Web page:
Free to die: bitter legacy of the Lockerbie bomber

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Indy Politics

Ali Mohamed al-Megrahi, the only person convicted over the Lockerbie bombing, is expected to learn today that he will be released from a Scottish prison on compassionate grounds so that he can return to Libya, his homeland.



Al-Megrahi, 57, has prostate cancer and perhaps only three months to live. His fate is in the hands of Kenny MacAskill, Justice Secretary in the Scottish National Party (SNP) administration in Edinburgh. His eagerly-awaited announcement has made huge waves around the world, sparking a diplomatic rift between Scotland and the United States and allegations of “dirty deals” involving the British Government, keen to foster good relations with Libya’s Colonel Muammar Gaddafi, a one-time international pariah who came in from the cold after renouncing nuclear weapons and who possesses an invaluable negotiating card – his country’s oil reserves.

Al-Megrahi, anxious to spend his final days with his family, has become a pawn in a complex game of international chess. Suspicions that a deal has already been struck were fuelled by reports that he has been sending possessions to Libya from his specially-built cell in Greenock Prison.

In London, ministers dismiss conspiracy theories about a classic fix involving the UK and Scottish governments and Libya. They insist that the decision is purely a judicial one for the Scottish authorities. And yet there seems to be a coalition of overlapping interests pushing for the complicated case to be closed.

For its part, the British Government is reluctant to see the disclosure of further documents from foreign sources which al-Megrahi’s legal team want to be made public. “There are a number of vested interests who have been deeply opposed to this appeal continuing as they know it would go a considerable way towards exposing the truth behind Lockerbie,” claimed Christine Grahame, an outspoken SNP member of the Scottish Parliament who has met al-Megrahi several times in prison. She claims that “new information” would make clear al-Megrahi had nothing to do with the bombing. It might have come to light during an appeal in which the Crown is seeking to lengthen his 27-year minimum sentence.

Ms Grahame said that after the Libyan Government paid $803m in compensation to families of the bombing’s victims, the US and Britain were allowed to invest £800m in Libya’s oil industry. “There are dirty deals here,” she said.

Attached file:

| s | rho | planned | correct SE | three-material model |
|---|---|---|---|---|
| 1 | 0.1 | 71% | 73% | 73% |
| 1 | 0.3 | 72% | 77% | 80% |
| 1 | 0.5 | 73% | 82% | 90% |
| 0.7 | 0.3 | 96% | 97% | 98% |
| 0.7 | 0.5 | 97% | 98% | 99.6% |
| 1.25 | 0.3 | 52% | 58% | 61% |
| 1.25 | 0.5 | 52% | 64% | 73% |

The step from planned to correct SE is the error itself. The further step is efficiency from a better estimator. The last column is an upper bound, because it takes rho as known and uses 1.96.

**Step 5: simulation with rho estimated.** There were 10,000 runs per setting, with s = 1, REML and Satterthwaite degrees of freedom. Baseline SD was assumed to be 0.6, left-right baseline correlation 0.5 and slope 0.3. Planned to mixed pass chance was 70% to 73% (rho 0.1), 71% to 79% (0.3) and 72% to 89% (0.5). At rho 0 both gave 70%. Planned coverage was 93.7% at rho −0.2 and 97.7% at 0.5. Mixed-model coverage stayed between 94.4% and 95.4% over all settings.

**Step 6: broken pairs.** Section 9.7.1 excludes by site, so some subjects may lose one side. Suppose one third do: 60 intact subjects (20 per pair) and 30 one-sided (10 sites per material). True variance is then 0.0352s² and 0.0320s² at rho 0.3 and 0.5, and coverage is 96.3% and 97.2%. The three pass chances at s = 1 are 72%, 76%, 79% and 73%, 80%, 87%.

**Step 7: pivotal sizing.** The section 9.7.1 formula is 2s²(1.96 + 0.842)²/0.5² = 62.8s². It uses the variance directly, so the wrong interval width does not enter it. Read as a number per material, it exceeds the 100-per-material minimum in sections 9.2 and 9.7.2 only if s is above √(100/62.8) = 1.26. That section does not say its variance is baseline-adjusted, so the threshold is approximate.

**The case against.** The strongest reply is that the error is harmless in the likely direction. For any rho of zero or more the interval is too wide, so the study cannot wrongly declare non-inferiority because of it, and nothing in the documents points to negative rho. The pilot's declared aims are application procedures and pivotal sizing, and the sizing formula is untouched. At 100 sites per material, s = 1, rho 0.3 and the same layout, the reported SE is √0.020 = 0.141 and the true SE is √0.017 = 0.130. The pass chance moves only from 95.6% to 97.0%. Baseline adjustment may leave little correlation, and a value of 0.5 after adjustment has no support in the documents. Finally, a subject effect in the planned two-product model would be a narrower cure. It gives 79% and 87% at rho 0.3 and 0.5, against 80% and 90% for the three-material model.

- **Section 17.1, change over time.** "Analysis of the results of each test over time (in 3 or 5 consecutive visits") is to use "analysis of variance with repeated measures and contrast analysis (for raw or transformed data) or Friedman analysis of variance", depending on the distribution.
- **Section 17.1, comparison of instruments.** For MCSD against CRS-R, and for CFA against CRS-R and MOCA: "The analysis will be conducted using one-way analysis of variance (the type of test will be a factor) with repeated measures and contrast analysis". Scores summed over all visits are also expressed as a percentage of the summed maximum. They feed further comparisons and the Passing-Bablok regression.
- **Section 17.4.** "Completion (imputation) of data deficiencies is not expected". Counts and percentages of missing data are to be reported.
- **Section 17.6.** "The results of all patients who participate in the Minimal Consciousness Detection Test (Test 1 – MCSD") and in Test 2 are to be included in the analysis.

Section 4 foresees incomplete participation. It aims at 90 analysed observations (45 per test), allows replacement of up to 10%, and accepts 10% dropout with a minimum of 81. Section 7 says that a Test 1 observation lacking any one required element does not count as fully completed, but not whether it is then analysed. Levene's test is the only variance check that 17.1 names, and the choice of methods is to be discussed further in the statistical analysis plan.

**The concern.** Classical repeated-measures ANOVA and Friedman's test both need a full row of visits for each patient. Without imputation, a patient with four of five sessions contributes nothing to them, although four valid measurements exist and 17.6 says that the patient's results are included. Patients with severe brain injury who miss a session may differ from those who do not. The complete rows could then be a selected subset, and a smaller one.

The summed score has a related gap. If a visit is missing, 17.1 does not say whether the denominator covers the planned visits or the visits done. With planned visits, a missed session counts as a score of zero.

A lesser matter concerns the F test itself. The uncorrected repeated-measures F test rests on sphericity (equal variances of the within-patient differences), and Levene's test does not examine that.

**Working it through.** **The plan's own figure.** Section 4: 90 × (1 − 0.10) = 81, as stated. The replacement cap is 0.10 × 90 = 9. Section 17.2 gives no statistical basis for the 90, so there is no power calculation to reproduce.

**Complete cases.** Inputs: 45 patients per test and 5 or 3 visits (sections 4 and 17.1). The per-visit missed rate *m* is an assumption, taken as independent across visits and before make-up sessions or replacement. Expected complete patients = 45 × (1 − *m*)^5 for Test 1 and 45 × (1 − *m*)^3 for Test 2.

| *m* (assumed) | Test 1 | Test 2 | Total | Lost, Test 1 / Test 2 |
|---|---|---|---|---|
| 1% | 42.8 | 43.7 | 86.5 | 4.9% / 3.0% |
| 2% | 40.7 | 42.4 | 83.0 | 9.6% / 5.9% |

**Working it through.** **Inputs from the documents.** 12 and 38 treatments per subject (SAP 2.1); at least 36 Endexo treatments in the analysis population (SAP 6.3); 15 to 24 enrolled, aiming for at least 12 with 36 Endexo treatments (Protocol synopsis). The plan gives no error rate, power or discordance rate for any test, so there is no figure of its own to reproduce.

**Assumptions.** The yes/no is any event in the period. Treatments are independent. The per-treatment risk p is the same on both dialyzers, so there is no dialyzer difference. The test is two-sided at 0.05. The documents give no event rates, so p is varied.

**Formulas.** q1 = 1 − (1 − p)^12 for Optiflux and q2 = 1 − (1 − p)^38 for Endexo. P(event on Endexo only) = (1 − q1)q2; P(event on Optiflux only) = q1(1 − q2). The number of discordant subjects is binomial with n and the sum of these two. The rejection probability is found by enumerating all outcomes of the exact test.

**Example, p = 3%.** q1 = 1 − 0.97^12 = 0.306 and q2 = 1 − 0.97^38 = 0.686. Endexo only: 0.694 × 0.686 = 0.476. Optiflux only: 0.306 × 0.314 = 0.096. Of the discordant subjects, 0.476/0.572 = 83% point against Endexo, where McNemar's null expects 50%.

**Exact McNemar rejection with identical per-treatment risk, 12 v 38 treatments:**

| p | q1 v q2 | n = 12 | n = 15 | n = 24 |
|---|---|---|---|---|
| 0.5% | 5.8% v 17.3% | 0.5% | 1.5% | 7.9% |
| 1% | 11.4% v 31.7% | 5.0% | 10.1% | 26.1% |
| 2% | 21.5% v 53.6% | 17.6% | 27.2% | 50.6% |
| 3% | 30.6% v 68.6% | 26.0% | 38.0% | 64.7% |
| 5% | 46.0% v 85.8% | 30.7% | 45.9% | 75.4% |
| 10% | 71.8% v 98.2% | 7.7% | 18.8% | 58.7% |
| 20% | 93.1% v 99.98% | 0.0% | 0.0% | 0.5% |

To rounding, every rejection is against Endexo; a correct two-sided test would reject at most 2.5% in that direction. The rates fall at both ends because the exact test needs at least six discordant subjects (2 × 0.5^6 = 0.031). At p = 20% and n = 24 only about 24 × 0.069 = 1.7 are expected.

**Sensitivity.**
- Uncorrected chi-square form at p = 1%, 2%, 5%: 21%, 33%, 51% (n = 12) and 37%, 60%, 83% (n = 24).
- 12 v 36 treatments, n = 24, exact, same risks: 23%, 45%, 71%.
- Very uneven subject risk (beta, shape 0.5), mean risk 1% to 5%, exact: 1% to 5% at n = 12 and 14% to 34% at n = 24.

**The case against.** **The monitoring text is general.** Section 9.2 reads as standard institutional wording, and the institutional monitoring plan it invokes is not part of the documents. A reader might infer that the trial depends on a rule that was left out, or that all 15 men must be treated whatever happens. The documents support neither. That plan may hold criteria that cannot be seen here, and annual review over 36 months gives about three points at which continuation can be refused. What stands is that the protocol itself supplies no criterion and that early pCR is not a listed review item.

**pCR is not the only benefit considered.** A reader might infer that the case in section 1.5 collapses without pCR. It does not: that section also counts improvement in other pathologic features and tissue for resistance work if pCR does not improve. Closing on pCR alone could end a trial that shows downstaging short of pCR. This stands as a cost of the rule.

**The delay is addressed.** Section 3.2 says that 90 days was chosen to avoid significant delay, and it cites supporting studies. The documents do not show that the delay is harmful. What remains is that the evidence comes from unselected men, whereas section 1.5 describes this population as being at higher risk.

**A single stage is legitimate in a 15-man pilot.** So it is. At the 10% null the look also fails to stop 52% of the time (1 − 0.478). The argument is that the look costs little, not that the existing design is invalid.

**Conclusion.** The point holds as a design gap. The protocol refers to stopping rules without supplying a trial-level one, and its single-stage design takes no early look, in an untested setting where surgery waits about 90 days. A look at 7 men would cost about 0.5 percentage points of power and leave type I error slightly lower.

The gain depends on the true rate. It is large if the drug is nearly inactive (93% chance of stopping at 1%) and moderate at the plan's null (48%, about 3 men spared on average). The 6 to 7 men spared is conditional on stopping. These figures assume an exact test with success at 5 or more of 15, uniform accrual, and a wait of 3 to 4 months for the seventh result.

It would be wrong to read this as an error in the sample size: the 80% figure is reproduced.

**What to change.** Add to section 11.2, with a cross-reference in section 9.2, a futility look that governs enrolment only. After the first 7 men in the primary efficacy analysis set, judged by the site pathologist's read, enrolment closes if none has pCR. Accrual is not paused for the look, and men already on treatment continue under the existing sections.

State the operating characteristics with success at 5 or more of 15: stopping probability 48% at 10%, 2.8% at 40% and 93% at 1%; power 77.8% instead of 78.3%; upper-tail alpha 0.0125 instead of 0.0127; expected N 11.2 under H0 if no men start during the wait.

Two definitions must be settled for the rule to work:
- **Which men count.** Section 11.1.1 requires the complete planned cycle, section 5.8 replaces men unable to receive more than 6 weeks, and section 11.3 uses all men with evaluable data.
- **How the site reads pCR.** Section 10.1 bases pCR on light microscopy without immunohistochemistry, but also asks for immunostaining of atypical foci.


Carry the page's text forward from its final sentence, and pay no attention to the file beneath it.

The affair is traumatic for the families of the 270 people who died when Pan Am flight 103 exploded over the Dumfriesshire town of Lockerbie on 21 December 1988, including 189 Americans. Some fear the release of al-Megrahi would mean the truth about Britain’s worst terrorist atrocity being buried forever. While relatives of many of the US victims believe the former Libyan intelligence officer is guilty, several of their Scottish counterparts are not convinced.

They would be alarmed if his release meant the end of their long quest.

With the spotlight on Edinburgh, London’s role has been largely eclipsed. The man who may have started the ball rolling is Tony Blair, on a visit to Col Gaddafi’s famous tent in Libya in 2004, when they broke the ice and agreed to negotiate a prisoner transfer agreement. Another option is for al-Megrahi to serve the rest of his sentence in a Libyan jail, although this is thought less likely than release on compassionate grounds.

What diplomats politely call “choreography” was stepped up last month when Gordon Brown discussed the case with Col Gaddafi at their first meeting, in the margins of a G8 summit in Italy. Their talks also covered oil prices, with Mr Brown expressing concern that the latest spike could choke off global economic recovery. Downing Street is adamant that the Prime Minister stressed he could not intervene in a judicial decision. But one Whitehall source admitted yesterday: “It was clear this case is very, very important to the Libyans.”

No plot would be complete without an appearance by Lord Mandelson. Although Mr Brown’s talks may have been more significant, the ubiquitous Business Secretary discussed the al-Megrahi case with Col Gaddafi’s son during his recent holiday in Corfu.

Yesterday Hillary Clinton, the US Secretary of State, used rather undiplomatic language to make a last-minute appeal to Mr MacAskill for al-Megrahi to remain in prison. She said: “I knew a lot of these families. I talked with them about what a horror they experienced. I just think it is absolutely wrong to release someone who has been imprisoned based on the evidence about his involvement in such a horrendous crime.”

There are suspicions in Scotland that Ms Clinton is playing to the domestic gallery. Alex Salmond, the SNP First Minister, insisted: “There will be no consideration of international power politics or anything else. It will be taken on the evidence in the interest of justice.”

The intense speculation has fuelled criticism of the SNP administration, which has had an unfortunate debut on the world stage. Mr MacAskill has been widely criticised for meeting al-Megrahi in prison on 5 August. That made it personal, and gave the rumour mill about a deal another turn.

Al-Megrahi’s release would provoke new demands by Lockerbie families for an independent inquiry into the bombing. But they are not confident of securing their long-standing aim. “We are back where we started 21 years ago,” said Rev John Mosey, whose daughter Helga, 19, died in the attack.

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